Another idiosyncrasy of mine is that I like to run a smaller number 12 treble on the rear hook hanger of the lure and, when there are big bream around in good numbers, a number 10 treble on the lure’s underbelly. The smaller tail biters get hooked on the smaller treble and therefore, since the belly area of the lure has a larger diameter, the bigger treble is more effective up front.

I also like to run the rear treble on a chain of two linked very small split rings. This lets the treble wave around more and gets it further way from the body of the lure so that it can hopefully hook-up better. I run the same trick on bibbed hardbodies as well, especially the larger varieties. On smaller lures, including small poppers, this chain isn’t so important.

A lot of bream anglers tend to upgrade their lure’s trebles regularly (especially before tournaments). This is necessary because the treble wire is so fine that is corrodes or rusts quickly and the fine points are prone to dulling. To ensure better bream hook-ups it is important to use trebles that are small and sharp enough to fit in their small jaws and penetrate around those peg teeth.

Likewise, it is not the lure size, it’s the treble size that is important. In warmer weather active bream can often have a bully attitude so they’re prone to strike aggressively at large lures. I’ve successfully used large poppers up to 13cm long and 2cm thick to catch bream.

When running poppers the next most important bit of fine tuning is to consider running traditional mono as your leader. Mono-type lines float (fluorocarbon sinks) and the floating mono leader helps your topwater to work better. I carry 10lb mono for dull overcast days and murky water. For clear days and clearer water I’ll change down to 6lb Platypus Super 100. I always hope the fish are active enough and the water not too clear so that I don’t have go down thinner than 6lb leader.

My rod and reel is a basic spin outfit. A 7’ graphite spin rod matched to a small spin reel that is loaded with 2lb Platypus Super Braid for maximum casting distance.

Productive structure includes rocks and coffee rocks, dead coral walls, weed beds, mangroves, wrecks, timber structures and even sand flats. I’ve always had more confidence around rocks that appear to have been ‘scavenged’ clean by marine life rather than have lots of moss still over them. Bream have peg-like teeth and so many of the ones I catch around the rocks have worn teeth from scraping the rocks clean.

Just about every part of Moreton Bay should have a bream topwater hotspot that is handy to bayside readers. Up Bribie way there are the flats inside the passage and also Cooks Rocks. The Peninsula has a plethora or areas; the coffee rocks from North Reef all the way around to the Wells at Clontarf. There is an out of the way spot in nearly all wind directions (just be aware of the no go Green Zones).

The wrecks over at Tangalooma are pretty good as well. As with most of the bream topwater spots, the latter half of the rising tide is one of the best times to find the hungry fish. Terrain that is exposed at low tide and covered at the top of the high tide is my preference. If the fish are moving in as the tide floods then they are most likely there with eating on their mind.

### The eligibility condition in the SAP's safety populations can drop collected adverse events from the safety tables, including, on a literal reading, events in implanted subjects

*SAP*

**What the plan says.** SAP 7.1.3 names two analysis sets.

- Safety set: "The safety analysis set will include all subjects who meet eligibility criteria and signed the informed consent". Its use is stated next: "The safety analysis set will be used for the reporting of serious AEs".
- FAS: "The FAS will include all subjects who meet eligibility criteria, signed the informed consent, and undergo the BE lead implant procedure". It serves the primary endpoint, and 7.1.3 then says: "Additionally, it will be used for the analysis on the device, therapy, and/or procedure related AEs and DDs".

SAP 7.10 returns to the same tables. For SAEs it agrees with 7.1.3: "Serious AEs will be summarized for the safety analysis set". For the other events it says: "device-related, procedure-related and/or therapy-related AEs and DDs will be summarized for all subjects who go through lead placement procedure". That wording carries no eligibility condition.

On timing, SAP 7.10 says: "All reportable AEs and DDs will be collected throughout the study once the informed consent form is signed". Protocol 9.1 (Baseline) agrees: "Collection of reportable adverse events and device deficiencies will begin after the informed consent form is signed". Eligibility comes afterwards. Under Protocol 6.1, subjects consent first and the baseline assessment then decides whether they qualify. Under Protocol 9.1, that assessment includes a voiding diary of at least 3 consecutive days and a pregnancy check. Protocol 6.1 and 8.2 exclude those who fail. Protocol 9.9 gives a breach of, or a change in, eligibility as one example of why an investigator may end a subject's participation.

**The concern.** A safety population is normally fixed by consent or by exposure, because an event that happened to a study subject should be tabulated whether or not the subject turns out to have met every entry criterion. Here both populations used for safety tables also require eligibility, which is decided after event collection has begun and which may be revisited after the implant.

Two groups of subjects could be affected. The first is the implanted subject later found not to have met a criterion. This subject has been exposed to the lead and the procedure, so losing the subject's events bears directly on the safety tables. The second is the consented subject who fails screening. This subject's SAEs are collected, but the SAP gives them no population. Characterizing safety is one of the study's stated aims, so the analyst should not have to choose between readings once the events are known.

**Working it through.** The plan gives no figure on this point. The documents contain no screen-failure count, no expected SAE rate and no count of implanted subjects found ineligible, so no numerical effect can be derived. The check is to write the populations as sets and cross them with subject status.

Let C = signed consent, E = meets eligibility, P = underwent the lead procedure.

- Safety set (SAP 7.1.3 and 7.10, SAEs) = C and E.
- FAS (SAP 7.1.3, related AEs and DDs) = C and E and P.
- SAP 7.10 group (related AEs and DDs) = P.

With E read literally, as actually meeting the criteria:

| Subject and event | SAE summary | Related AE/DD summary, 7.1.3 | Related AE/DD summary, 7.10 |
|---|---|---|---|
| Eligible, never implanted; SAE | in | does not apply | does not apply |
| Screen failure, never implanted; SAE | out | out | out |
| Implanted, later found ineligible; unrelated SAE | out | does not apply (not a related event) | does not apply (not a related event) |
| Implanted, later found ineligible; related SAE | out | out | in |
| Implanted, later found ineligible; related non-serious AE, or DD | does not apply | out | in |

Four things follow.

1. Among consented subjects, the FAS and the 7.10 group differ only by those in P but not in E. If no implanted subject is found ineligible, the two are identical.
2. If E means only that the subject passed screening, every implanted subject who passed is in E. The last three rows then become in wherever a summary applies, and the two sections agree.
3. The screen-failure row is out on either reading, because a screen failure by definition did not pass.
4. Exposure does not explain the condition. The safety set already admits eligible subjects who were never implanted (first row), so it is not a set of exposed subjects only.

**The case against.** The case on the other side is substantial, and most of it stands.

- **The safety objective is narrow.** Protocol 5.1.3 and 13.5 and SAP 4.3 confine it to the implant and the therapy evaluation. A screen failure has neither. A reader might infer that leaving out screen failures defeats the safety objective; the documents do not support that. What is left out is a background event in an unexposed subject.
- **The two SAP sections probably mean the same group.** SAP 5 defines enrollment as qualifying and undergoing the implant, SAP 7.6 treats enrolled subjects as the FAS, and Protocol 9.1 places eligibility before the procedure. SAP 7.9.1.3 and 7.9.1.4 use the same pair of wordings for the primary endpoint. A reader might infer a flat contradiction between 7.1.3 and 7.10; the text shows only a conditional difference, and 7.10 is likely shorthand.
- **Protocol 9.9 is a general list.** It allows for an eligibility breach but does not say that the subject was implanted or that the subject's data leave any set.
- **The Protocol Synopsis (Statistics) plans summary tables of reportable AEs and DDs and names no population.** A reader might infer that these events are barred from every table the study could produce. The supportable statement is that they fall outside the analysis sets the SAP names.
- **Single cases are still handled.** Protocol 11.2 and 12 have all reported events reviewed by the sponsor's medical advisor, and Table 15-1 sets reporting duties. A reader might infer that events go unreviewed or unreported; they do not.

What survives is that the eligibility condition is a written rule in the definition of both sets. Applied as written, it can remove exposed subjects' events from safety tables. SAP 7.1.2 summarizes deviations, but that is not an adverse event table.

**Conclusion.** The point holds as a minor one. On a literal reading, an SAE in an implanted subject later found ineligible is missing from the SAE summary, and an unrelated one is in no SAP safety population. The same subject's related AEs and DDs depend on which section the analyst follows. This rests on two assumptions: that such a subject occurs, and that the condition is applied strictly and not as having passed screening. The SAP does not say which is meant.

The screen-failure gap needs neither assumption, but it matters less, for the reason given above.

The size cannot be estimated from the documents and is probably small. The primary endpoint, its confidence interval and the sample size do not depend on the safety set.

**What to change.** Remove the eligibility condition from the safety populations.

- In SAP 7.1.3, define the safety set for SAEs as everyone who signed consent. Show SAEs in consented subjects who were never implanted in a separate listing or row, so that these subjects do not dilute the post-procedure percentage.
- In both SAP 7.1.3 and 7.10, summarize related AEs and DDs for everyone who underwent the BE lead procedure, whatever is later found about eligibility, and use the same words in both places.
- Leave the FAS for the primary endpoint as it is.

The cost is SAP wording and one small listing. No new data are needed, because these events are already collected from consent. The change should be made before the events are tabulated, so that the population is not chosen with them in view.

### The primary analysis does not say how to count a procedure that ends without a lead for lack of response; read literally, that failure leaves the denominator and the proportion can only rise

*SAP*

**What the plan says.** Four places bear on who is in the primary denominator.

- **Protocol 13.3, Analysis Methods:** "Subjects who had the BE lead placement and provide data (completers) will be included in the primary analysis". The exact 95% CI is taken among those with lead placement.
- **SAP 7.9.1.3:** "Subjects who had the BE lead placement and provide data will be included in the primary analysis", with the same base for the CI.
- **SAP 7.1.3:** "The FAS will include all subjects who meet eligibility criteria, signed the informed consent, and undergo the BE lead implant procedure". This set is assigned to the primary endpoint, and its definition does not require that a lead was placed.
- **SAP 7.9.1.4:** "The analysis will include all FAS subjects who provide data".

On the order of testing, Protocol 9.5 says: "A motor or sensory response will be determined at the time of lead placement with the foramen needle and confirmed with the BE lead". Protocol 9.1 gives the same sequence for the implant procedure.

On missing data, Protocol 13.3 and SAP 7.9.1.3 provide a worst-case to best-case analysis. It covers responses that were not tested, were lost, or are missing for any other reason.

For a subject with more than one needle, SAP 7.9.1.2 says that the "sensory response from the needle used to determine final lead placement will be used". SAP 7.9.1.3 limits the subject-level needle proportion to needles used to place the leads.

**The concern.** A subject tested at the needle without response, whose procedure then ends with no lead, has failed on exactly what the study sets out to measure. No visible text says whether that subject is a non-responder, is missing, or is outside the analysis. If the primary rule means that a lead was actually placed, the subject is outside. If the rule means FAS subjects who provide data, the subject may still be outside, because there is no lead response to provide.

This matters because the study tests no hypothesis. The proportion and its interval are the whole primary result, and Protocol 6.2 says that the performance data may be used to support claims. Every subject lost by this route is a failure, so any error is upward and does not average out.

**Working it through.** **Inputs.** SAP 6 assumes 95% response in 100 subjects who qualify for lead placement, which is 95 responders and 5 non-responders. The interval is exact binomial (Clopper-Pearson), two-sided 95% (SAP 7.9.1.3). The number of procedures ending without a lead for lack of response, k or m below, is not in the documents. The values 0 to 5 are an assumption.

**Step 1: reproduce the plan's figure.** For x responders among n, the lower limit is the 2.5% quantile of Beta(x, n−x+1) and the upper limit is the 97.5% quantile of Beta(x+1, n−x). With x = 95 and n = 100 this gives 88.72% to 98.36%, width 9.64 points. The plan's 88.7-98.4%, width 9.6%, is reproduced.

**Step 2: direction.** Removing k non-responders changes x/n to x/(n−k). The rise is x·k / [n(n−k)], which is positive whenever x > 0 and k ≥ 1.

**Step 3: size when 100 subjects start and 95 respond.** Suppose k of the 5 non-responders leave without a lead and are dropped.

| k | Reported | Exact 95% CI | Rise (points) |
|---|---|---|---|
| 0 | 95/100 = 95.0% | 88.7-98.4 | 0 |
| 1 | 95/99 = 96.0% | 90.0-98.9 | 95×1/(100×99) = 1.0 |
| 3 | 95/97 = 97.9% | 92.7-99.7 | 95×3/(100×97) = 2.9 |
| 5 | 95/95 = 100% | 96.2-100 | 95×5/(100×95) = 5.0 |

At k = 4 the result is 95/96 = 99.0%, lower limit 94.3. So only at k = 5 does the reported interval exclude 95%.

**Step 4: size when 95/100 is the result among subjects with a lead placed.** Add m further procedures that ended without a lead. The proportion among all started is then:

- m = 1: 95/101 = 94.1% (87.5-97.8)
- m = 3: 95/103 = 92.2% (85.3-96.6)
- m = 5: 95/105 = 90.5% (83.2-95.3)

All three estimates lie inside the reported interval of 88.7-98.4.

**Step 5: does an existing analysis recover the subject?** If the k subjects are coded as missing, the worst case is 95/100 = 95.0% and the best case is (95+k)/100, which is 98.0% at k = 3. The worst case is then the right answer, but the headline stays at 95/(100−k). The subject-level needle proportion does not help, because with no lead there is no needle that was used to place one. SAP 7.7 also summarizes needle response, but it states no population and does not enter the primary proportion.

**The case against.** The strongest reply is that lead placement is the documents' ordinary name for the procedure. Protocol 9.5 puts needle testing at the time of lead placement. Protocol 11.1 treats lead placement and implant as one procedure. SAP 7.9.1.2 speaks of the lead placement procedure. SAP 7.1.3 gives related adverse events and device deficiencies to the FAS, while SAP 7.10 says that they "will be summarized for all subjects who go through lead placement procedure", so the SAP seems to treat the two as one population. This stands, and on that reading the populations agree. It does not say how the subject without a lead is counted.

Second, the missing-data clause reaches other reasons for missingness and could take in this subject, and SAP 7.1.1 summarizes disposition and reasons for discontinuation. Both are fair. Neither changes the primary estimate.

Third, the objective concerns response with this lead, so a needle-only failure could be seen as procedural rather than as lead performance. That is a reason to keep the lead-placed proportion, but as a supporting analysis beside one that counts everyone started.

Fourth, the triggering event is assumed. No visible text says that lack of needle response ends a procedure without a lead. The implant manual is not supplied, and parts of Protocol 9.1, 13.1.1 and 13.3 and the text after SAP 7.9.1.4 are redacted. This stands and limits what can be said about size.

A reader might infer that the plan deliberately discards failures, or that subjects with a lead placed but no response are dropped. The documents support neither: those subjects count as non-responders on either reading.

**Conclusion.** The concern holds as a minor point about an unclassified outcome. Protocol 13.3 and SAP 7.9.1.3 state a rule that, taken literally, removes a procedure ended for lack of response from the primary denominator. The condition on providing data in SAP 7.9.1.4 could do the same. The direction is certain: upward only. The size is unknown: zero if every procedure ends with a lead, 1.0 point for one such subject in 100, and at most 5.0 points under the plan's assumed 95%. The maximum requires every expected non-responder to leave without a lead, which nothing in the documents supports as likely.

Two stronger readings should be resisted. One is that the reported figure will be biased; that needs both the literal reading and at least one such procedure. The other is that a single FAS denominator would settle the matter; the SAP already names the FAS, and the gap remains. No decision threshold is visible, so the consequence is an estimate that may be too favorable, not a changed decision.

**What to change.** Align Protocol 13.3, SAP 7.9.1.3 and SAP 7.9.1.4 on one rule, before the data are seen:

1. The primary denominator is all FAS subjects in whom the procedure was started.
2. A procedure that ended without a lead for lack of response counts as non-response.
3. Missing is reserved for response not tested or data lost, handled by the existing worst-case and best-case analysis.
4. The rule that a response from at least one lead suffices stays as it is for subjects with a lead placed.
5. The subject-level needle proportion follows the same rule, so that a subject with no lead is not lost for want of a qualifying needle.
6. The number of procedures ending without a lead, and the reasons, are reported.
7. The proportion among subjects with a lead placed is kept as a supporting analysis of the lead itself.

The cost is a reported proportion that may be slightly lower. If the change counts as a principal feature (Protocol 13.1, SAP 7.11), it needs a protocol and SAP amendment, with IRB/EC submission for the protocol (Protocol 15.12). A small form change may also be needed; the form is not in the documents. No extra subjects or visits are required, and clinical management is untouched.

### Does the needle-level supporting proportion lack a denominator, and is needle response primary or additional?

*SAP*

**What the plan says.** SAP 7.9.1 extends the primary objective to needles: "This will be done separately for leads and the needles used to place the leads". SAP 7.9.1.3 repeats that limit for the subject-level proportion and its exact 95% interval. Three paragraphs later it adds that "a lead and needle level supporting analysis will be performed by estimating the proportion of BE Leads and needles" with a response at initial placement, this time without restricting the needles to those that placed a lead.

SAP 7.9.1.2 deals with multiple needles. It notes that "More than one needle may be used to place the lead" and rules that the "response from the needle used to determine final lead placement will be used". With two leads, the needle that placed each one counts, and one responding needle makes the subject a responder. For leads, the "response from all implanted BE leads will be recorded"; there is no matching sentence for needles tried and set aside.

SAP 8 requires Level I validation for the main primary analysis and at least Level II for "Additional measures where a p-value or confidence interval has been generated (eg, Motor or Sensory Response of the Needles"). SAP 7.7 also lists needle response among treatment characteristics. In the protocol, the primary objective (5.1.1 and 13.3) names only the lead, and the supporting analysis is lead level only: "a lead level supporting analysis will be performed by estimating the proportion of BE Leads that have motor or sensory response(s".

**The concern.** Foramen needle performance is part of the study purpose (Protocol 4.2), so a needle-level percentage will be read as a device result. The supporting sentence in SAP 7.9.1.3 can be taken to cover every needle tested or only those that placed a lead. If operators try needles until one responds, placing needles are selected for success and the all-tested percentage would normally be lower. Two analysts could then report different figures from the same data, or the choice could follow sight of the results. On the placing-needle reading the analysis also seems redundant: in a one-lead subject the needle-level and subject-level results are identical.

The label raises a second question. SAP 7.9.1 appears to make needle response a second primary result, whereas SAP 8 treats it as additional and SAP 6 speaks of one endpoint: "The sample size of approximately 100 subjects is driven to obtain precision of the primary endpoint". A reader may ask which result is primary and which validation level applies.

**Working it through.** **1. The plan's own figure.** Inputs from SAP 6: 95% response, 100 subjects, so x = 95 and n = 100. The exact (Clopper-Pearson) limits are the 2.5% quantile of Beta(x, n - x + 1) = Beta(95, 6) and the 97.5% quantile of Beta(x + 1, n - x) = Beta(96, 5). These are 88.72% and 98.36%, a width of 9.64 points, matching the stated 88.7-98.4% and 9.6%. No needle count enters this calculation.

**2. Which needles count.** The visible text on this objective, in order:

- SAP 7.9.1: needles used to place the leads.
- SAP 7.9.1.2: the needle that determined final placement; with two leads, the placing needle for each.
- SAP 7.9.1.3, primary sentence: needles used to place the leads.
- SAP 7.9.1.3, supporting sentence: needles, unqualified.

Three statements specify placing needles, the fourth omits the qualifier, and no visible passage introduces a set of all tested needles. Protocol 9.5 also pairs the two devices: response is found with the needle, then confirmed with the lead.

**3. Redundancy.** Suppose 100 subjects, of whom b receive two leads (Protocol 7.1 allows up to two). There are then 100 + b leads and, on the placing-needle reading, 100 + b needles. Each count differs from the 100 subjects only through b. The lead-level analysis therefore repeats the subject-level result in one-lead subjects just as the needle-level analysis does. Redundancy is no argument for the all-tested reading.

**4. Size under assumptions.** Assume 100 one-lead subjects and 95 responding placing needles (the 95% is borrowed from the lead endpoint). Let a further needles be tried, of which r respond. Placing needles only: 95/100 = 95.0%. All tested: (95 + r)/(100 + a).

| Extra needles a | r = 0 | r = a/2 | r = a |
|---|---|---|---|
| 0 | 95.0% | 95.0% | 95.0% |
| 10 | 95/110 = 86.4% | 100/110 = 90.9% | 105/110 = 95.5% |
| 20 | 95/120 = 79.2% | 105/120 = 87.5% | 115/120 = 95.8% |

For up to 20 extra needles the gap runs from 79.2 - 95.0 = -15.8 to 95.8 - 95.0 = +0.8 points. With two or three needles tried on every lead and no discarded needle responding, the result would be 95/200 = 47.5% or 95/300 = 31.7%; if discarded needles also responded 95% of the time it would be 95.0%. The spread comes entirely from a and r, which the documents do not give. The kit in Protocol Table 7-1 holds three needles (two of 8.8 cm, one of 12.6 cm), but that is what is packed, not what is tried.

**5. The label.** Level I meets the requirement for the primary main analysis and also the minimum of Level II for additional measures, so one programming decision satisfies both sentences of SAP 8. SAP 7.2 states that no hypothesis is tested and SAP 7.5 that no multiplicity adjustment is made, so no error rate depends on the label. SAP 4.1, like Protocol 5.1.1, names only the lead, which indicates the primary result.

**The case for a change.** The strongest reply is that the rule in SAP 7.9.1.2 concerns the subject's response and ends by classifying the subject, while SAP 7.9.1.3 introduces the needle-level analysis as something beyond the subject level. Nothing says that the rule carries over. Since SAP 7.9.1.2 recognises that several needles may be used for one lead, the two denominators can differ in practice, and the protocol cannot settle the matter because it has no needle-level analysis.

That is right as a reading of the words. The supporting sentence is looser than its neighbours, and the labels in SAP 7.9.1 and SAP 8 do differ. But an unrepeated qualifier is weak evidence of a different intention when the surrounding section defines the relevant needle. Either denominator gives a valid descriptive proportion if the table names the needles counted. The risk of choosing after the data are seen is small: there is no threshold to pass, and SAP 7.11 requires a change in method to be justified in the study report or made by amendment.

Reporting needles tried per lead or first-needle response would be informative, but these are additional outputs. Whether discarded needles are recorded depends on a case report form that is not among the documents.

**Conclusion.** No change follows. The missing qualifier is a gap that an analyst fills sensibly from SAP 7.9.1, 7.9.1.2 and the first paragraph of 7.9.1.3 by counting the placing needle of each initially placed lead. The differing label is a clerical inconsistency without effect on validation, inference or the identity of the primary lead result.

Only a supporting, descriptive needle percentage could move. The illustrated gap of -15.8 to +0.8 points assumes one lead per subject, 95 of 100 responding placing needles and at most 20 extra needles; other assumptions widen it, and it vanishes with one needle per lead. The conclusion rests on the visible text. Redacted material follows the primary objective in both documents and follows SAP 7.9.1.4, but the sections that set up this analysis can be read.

In southern parts of the bay, the islands are a great playground in which to cast clear topwater poppers for bream. The mouth of the Brissy River, Macleay Island, Coochiemudlo, Green Island, Mud Island, Goat and Bird are all productive locations.

Mud Island is possibly the best spot to learn topwatering for bream when you are just starting out. This is because the island offers 360º fishing and a whole variety of different types of terrain to explore (including behind the coral walls and a few hidden creeks). I have caught a huge variety of species on topwater at this location. By quick count I run out of fingers and toes before I’ve exhausted the list of separate species that I’ve caught on topwaters at Mud Island.

When on the water, it is easy to get distracted; make sure that you have a plan of the areas that you want to fish and at what stage of the tide you want to fish them. Keep an eye on the tide levels as you can be caught out with water moving in or out faster than you anticipated.

Boat positioning and your casting direction is the key to success as bream can be easily spooked by vibrations, such as electric motors, bumping rocks with your boat, stamping feet, etc. Shadows from anglers with the sun behind them can even be a problem in the shallows, therefore your casting distance also becomes a factor. Make sure that your boat never drifts or travels over the areas that you wish to fish. Always watch your topwater!

Single bream will often stalk behind your lure, often without eating it unless another fish comes on the scene and competition becomes a threat catalyst. Naturally your eyesight is also a factor, prescription sunglasses will help you see more and you will increase your catch rate.